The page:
Contributor: Richard Green. UFC 104 was held on Saturday night, and frankly, my shock has yet to wear off. The main event pitted Pride Fighting Championship wunderkind Mauricio “Shogun” Rua against the inscrutable Lyoto “The Dragon” Machida. Machida entered the bout a heavy favorite. He had never lost a round in the UFC, let alone an entire fight. In the aftermath of the dismantling of former-champion Rashad Evans at his hands, many declared that the “Machida era” had begun. Apparently, Mauricio Rua never got the memo.
For twenty five minutes on Saturday night, Shogun Rua showed us the form that made him the best light-heavyweight (“middleweight” in Pride) in the world just a few years ago. He peppered Machida with leg kicks throughout the five round fight. He pressed the action from start to finish, initiating exchanges with the champion, throughout. And in addition to leaving welts all over Machida’s legs and flanks, he opened a decent cut on Machida’s lip. No, he did not demolish Machida. Neither fighter ever appeared to be in any real danger of being stopped. But there can be no debate. By any reasonable judging criteria or standard, Mauricio Rua won that fight. He took what his opponent gave him, a strategy used to brilliant effect throughout his career by Machida, who, until Saturday, had suffered more cuts shaving than fighting. And yet, Machida, whose trademark counter-striking was almost entirely ineffective, who did almost no damage in the fight, whatsoever, walked out of the Octagon with the decision.
The implications of Saturday’s fight will be far-reaching. I agree with those that say that the credibility and legitimacy of our sport has suffered a blow. And I hope that what transpired will serve as a catalyst for some reform of MMA’s misplaced, ineffective scoring system. But those are stories for another time. We must never lose sight of the fact that MMA is not a video game or a TV show. These are real men that break and bleed for our entertainment. And the enormity of their sacrifices necessitates that the judges get it right.
What must this fight have meant to Mauricio Rua? A few short years ago, he was regarded as one of the very best fighters in the world. He took out Rampage Jackson in under a round. He stopped Alistair Overeem. He stopped (and outgrappled) Ricardo Arona. He was creative. He was dynamic. And, he was fun to watch. Then he got hurt. First, it was a freak injury to his elbow. Then Rua suffered a major knee injury. After surgery, he injured the knee again. The injuries seemed to have robbed him of his dynamism. More recent fans of the sport recall his lackluster UFC performances against Forrest Griffin and Mark Coleman. Imagine when Rua found out that he would have an opportunity to fight for the UFC belt, with the man everyone was calling unbeatable. He must have been keenly aware of all the rewards and opportunities that come with being a champion. He trained for four grueling months to prepare for his opportunity. He trained on balky knees. He trained early in the morning and late at night. He trained on weekends when others were relaxing or spending time at home. Shogun’s brother, “Ninja” Rua, also a mixed martial arts fighter, canceled his own bout to help his brother prepare. For them, this was to be the opportunity of a lifetime. A chance to show that at least for one night, Mauricio Rua could be the very best fighter in the world. A chance for Shogun to bring the championship belt home to his hometown, his teammates, and his family. Surely, Rua must have smiled to himself as he waited on Saturday for the moment when he would be announced as UFC champion. But his moment never came.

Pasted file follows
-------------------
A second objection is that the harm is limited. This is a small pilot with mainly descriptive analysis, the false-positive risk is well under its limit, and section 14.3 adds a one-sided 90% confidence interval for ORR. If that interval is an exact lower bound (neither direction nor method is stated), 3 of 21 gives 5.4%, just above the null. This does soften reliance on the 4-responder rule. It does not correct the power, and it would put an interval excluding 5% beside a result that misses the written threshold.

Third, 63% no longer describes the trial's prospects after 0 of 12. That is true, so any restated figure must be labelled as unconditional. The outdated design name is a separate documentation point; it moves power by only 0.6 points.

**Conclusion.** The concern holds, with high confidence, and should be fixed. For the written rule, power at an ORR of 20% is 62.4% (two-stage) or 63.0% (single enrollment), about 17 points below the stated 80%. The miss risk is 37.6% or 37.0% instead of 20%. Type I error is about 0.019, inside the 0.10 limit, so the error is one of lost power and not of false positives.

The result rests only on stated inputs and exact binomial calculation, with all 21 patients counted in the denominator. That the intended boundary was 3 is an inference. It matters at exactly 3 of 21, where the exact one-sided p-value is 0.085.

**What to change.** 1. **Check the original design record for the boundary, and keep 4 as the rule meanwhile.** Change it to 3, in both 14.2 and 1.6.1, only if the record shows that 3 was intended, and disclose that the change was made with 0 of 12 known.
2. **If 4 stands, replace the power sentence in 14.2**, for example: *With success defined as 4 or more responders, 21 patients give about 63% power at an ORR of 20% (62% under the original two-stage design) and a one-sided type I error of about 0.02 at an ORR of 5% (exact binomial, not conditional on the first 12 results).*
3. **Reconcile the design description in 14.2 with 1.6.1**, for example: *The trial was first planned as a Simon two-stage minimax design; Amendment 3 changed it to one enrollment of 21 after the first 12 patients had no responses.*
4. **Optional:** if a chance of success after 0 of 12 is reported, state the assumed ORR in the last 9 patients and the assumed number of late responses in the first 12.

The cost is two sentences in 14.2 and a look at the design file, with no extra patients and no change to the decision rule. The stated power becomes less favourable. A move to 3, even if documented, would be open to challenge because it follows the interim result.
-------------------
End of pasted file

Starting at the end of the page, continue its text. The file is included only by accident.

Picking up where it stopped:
UFC President Dana White has called for an immediate rematch. This is a given. All anyone can offer Shogun is another crack at slaying the Dragon. But Rua shouldn’t have to beat Machida twice just to win once. These athletes work too hard to be told “We’ll get it right the next time.” And there are no guarantees that Rua can repeat the feat he pulled off at UFC 104. Machida is an immensely talented and cerebral fighter, even if Shogun dispelled forever the aura of his invincibility. Machida will be prepared for Shogun’s game plan the next time around. His coaches, his father, and his training partners will see to that. And so, sadly, there is no giving to Rua the things he lost on Saturday. His victory inside the cage only earned him a chance to try again. Sometimes you get what you deserve. Sadly, sometimes you just get what you get.
Shogun’s performance on Saturday night reminded me what I like so much about our sport: its honesty. When the cage door closes, the athletes decide who wins the fight. They decide with sweat and blood, fists and feet, knees and elbows. The one that wins the fight has his hand raised at the end. At least, that’s the way it’s supposed to work. But not on Saturday.
– Richard Green